What matters the most is how the ST drives, and that’s where I am really on the fence.
Ford’s ST moniker, which stands for Sport Technologies, has earned a loyal enthusiast following and carved out a successful niche in the market for driver’s seeking more performance out of their practical daily drivers. The Focus and Fiesta ST offer significant performance improvements, which come with some compromises on comfort, but still retain all of their utility as hatchbacks. The formula works fantastically, and the Fiesta ST remains one of the most fun vehicles I’ve driven over the years.
With Ford’s decision to move away from cars and focus almost exclusively on CUVs, SUVs and trucks, the fate of the Focus and Fiesta ST appears sealed. The ST tradition will carry on, first in 2019 on the Edge, and later on the Ford Explorer for 2020. Anxious to see how this would play out, I got into a 2019 Ford Edge ST as soon as I could to see how well the platform handles the ST treatment.
On the outside it’s a bit tricky to distinguish the Edge ST from a regular Edge, but it does get a unique front and rear facia with larger front grille, large chrome dual exhaust outlets and prominent ST badging. Our tester came in a bright Ruby Red and sporting the optional 21” gloss black wheels over the standard 20 setup that comes with the ST. Despite its performance orientation the Edge doesn’t scream performance on the outside, great if you’re trying to keep a low profile and blend in.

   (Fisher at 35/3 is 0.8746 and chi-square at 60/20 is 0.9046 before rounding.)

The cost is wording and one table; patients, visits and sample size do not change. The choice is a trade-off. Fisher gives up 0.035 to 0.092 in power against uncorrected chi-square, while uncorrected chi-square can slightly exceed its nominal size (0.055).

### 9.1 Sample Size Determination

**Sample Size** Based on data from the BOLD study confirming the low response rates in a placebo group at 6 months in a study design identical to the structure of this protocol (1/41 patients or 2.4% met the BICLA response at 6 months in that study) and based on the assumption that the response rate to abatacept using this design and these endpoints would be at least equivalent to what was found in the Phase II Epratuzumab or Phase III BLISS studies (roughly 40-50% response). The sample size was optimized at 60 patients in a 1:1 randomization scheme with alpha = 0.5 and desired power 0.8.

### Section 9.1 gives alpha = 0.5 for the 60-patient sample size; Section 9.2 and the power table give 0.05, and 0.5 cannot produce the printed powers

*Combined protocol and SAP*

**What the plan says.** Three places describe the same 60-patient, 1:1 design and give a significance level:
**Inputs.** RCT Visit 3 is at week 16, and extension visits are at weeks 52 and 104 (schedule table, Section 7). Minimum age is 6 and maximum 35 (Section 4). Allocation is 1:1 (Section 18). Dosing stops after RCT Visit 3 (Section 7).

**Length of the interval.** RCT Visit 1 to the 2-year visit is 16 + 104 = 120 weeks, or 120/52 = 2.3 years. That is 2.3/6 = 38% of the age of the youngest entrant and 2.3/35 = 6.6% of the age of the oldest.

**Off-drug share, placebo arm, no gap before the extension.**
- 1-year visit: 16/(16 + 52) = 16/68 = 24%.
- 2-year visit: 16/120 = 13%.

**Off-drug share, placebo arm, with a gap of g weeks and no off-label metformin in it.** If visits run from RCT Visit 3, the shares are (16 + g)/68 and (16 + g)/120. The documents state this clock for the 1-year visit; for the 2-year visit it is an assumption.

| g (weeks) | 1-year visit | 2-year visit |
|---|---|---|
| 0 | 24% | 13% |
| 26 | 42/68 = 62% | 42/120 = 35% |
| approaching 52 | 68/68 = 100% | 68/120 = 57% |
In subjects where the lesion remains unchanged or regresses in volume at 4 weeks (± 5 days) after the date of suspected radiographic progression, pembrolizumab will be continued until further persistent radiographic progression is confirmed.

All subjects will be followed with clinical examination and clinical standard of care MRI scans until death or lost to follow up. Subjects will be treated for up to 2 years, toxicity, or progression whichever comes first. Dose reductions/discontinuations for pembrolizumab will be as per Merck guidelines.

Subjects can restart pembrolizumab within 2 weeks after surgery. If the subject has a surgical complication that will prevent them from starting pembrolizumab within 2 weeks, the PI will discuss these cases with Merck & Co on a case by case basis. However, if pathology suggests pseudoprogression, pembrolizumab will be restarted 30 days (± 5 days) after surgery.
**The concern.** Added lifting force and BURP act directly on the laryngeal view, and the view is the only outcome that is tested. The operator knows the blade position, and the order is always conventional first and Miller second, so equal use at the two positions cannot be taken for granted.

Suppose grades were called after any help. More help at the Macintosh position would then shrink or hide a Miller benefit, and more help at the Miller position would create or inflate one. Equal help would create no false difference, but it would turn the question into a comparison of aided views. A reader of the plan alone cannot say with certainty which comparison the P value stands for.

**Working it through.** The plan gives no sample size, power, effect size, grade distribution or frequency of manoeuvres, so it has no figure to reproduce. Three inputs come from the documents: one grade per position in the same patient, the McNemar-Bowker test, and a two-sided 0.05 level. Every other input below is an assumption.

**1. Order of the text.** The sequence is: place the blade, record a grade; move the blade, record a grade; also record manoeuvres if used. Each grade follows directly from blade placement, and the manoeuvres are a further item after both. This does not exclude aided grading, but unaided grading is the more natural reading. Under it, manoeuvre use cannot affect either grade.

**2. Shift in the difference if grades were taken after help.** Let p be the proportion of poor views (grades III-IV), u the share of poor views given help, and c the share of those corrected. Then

Inside, the Edge ST very closely resembles the standard Edge as well. There is a nice “Ford Performance” embellished threshold plate that you’ll step over to get into the driver’s seat. The seats themselves are the single most unique interior feature of the ST package. They are trimmed in soft leather with Miko cloth inserts to help keep everyone well planted when the driving gets spirited. The fronts are also heavily bolstered, but remain fantastically comfortable. The interior in the ST can only be had in black, but does get a nice black cloth headliner and the panoramic glass sunroof really helps to brighten things up.
Aside from the nice seats, and some badging, the rest of the interior is standard Edge, which isn’t a terrible thing. The Edge does offer up lots of practically inside with a well designed center console for lots of storage, enough head and legroom for three adults in the second row, and a relatively large cargo area even with the second row in place. Folding the split rear bench makes the space that much more versatile for hauling bulky items, something crossovers like this really excel at and the ST is no exception. The dash itself and other areas such as the door panels do use a lot of cheap feeling black plastic, and the dash is so expansive that those low-rent looking materials do stand out quite a bit.
On a positive note though, the gauge cluster is great with two LED screens flanking a real analog speedometer. The Ford SYNC 3 infotainment system looks slick, runs well and is easy to navigate. My only major complaint is that the control for the heated steering wheel is located in a submenu within the climate page, meaning it takes a series of touches to toggle the heat on/off and get back to your previous view. The touchscreen also controls the excellent Bang & Olufsen 12 speaker sound system, standard on the ST.